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Individuals who survive a brush with the grave almost always come away from it with an eerie, compelling story to share. But only if they happen to be talkers.
And if they happen not to be the chatty type? You often can still tell them apart in a crowd. They wear the preternatural experience of “the bottom line” in their physical bearing, their vantage point of focus, the calm comfort of being in their own skin, their steely resolve, and their painfully earned air of transcendence. They behave differently because life, and its very real near-end, has more than marked them. What there is to lose—how to win and how not to win—seems to have different parameters and operates by different rules than for the rest of us. The stakes, the odds, the ethics–the entire game they're playing is not the same because triumph and loss themselves are redefined.
Such is true of NVR. A survivor and a defier of financial oblivion amidst widespread hard times for builders two decades ago, NVR managed to deal with being written off as a goner who'd committed the cardinal sin in home building of going too long on land. It has kept quiet about most everything ever since, except for dutiful quarterly reports of how its stock rose from a near flatline of $0.22 a share in 1992 to a bionic high of $938 the week of July 25, 2005, based on best-of-class performance in its operations year in and year out for going on two decades. On Chapter 11 financial life support for a little over a year–from April 6, 1992, to September 30, 1993–NVR today stands as the lone profitable public enterprise in the dark mid-winter of home building's discontent.
It moved up two notches, from No. 9 to No. 7 on the Builder 100 list last year, and could easily hopscotch another public company or two when 2008 closings and revenue are tallied up next spring.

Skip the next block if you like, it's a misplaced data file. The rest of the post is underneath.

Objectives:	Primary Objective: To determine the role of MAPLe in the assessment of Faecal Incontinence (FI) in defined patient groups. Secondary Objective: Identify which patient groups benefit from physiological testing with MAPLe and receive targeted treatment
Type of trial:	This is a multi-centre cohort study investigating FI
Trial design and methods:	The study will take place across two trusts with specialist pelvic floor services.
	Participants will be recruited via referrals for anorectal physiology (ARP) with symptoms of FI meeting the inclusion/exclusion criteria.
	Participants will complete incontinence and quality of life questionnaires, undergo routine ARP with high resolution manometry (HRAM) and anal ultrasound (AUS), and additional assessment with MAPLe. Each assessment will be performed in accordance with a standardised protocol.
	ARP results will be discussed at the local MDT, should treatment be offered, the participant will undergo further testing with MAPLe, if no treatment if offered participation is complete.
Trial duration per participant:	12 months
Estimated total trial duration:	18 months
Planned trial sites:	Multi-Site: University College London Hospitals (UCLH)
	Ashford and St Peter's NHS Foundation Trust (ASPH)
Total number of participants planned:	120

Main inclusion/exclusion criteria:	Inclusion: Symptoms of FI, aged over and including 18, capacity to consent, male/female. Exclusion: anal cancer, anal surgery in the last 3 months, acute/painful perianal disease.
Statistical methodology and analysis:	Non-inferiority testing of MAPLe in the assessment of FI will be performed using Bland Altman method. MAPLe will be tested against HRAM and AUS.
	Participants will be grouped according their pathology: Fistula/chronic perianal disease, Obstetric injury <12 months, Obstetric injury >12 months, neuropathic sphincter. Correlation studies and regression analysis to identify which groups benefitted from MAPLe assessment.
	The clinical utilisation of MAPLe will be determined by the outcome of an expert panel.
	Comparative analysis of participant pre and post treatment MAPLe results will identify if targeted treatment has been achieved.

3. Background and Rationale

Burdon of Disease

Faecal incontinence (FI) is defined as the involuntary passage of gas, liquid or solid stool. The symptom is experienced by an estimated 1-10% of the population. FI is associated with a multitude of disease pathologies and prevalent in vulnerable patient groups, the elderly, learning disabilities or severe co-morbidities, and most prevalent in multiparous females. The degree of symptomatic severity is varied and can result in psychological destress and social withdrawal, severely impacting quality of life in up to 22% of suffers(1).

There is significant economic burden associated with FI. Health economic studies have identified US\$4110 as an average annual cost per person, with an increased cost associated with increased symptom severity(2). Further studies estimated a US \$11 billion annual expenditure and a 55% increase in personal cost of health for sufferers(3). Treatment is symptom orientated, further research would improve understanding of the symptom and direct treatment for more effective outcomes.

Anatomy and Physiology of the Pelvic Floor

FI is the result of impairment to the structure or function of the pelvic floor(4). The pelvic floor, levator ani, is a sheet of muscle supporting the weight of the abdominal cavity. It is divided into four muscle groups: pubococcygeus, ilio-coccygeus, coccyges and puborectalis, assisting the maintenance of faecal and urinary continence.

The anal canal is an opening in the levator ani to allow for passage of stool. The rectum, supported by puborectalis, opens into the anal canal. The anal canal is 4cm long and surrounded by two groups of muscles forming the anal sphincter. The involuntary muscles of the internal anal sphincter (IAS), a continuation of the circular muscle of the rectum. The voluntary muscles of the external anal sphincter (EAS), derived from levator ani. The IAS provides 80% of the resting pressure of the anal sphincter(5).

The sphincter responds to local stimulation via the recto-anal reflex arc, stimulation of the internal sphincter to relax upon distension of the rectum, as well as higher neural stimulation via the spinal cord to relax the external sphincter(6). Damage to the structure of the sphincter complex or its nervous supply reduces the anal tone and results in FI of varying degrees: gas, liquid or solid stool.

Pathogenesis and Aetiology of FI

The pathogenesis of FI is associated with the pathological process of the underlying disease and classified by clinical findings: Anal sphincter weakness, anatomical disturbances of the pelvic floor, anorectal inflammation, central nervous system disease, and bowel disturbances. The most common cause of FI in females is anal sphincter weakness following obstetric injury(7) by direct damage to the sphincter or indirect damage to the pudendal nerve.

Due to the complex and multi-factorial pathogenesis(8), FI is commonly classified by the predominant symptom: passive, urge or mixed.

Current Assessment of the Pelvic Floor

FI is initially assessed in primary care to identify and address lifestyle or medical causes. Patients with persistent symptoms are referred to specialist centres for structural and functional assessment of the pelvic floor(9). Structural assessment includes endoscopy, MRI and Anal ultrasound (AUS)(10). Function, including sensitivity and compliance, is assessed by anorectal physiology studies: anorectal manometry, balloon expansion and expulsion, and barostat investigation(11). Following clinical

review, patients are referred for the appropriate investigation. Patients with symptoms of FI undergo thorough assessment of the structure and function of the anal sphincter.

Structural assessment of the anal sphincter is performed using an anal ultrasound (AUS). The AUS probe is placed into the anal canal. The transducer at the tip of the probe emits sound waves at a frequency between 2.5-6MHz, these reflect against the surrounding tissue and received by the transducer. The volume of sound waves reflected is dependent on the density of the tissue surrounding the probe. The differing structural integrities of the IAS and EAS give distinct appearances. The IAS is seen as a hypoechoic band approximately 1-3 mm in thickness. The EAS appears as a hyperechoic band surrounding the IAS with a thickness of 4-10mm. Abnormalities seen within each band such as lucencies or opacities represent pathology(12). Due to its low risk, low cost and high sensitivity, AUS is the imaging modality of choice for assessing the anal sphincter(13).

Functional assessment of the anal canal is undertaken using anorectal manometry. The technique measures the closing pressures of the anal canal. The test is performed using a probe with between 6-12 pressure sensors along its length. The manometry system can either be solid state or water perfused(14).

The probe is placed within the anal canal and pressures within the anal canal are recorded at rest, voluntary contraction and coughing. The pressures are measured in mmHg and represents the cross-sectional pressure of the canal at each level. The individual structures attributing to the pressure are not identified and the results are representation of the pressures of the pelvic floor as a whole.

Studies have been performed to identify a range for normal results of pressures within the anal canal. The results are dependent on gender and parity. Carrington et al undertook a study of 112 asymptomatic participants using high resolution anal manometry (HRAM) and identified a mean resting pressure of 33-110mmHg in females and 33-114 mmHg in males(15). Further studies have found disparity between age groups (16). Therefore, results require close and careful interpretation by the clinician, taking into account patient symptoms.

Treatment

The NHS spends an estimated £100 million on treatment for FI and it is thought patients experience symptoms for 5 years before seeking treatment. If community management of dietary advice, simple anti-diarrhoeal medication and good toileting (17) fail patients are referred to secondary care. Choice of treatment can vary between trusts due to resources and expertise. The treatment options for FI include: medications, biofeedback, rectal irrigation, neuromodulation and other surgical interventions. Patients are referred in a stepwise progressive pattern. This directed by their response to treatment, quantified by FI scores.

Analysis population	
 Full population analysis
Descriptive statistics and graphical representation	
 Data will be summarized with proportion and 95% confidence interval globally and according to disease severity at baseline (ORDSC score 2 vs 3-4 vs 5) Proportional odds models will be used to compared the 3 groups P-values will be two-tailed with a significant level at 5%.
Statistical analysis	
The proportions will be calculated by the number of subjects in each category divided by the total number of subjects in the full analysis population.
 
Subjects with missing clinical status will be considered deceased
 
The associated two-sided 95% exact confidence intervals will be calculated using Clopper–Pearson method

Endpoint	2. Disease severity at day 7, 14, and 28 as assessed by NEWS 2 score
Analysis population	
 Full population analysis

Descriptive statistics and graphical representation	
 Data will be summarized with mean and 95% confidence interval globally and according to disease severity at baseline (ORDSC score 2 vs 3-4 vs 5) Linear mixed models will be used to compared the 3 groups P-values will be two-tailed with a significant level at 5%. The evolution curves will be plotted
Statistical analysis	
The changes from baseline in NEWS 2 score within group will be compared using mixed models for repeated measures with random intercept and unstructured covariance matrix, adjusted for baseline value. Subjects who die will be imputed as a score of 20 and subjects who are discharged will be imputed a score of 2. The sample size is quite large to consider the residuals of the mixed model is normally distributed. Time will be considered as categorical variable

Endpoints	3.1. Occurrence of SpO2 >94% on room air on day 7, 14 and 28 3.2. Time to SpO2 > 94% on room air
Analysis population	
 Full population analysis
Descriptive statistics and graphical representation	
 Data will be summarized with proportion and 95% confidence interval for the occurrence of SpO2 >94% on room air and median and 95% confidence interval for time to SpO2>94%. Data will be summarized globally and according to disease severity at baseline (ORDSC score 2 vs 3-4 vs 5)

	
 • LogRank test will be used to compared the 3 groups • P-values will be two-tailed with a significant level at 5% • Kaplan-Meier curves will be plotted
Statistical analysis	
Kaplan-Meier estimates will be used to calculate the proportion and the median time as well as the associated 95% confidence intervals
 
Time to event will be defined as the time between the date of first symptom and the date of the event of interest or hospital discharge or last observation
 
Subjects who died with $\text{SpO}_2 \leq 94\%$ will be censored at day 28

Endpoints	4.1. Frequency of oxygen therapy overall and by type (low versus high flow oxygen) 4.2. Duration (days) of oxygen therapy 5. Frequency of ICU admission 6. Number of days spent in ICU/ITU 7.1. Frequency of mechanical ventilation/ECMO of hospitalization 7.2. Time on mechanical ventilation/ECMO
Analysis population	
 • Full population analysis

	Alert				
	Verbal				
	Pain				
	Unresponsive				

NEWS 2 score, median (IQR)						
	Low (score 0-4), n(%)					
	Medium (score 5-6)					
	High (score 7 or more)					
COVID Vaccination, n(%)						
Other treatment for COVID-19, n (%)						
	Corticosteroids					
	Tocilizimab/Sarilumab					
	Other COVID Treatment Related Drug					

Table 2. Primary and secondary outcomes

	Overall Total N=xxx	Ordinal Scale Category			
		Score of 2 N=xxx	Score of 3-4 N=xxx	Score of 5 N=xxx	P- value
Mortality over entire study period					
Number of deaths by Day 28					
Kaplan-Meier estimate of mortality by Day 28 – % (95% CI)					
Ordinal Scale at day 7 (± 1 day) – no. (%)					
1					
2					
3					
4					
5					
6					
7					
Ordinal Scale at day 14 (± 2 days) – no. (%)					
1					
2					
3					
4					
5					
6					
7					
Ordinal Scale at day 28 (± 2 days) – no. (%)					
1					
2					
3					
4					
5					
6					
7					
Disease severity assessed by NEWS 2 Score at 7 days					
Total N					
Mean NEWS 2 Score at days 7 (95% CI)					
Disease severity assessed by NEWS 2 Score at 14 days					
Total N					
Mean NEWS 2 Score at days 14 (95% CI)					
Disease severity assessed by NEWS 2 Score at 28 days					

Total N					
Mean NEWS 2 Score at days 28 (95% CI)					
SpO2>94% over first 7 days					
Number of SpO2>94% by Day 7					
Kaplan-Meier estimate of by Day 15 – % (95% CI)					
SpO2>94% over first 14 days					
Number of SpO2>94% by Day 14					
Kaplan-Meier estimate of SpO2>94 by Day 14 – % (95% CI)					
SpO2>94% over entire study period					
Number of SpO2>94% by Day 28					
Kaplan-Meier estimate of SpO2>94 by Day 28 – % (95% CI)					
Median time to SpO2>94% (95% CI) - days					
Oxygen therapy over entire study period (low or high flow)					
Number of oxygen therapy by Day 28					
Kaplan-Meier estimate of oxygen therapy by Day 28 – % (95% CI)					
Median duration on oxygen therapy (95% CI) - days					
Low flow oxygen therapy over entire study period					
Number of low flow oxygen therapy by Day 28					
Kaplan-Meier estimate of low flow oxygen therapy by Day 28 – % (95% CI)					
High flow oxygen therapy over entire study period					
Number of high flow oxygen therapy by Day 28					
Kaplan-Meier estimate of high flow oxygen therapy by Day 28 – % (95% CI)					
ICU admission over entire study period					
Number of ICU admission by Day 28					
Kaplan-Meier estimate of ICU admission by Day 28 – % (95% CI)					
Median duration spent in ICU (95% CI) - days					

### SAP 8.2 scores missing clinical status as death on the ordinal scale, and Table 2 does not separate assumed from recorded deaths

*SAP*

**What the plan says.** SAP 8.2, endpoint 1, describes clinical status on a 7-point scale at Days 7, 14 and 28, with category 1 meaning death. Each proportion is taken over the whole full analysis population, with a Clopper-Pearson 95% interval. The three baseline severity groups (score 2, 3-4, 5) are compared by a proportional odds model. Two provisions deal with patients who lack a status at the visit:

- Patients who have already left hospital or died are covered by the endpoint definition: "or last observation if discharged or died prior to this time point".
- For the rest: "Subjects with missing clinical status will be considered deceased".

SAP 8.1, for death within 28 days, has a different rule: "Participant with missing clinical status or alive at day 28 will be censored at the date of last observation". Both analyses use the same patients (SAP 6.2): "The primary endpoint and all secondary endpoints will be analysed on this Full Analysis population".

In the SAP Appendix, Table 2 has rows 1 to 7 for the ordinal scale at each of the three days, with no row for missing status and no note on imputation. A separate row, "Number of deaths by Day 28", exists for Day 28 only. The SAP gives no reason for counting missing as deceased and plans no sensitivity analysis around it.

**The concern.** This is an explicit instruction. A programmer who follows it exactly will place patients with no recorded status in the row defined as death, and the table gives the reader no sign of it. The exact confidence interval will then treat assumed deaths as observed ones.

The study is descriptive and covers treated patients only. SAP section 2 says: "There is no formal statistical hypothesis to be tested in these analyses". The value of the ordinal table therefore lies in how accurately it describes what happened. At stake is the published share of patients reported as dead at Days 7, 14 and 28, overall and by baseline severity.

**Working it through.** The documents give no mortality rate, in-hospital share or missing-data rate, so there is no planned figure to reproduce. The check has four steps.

But even as a $500-a-share poster child for home builders that have done almost everything right up to today, it's no time to brag or say you've got the riddle of housing's worst downturn since the 1930s solved. Far be it for anybody at NVR to jinx whatever it has going for it by saying it's risen above the rest. The company, its leadership, and its management ranks would rather just let its actions speak volumes.
A home building executive close to NVR business strategy says simply, “We're not through this, and we won't know whether we've made it to the other side for a while yet. It's probably going to be the second half of 2010 before we see profitability return for home builders. For all of those people who said with such conviction, ‘We're no longer in a cyclical business,' things are looking pretty tough right now.”
WHAT NEXT? But just as many of its peers scramble to make themselves more NVR-like (see page 40), NVR recently has begun making no uncertain noise about becoming more. It swooped into familiar turf in Columbus, Ohio, picking up dozens of Beazer Homes' lots for a song. In early September, it advanced, then withdrew, an offer for $325 million in new capital through senior convertible notes, judging that then was not the moment to raise capital efficiently.
But what is more NVR? Is it more of the same: houses sold for more of a profit, with less competition in the 40-or-so markets it currently marks as its wheelhouse—a classic market share play? Or is it differnet, perhaps the export of NVR's formula beyond its current 12-state comfort zone into an entirely new market such as Florida?
NVR isn't about to broadcast its plans. But even amid the furor of global financial Armageddon, a credit deep-freeze, an equity markets meltdown, and political desperation to find fixes that might ease a long and deep recession, the smartest players are sniffing out where they might strike when the right moment finally arrives. NVR's re-emergence in Columbus, its fleeting plan to raise money in the equity markets, and its reconnaissance missions in states where it currently doesn't operate have the faint but familiar scent of an acquirer on the prowl. Time will tell. NVR won't.
Reston, Va.-based NVR nearly perished in one of home building's down cycles 17 years ago. Not much else is known about NVR by virtue of what the company or its tight-lipped executives say about it. It's as if NVR's senior management flaunts the glad-handing pageantry and Wall Street-wooing so typical of public disclosure. About the only bone investors get is, “Here are the latest numbers; the numbers are good, and now it's time to get back to work so that we can come back in a quarter an talk about good numbers again. Goodbye.”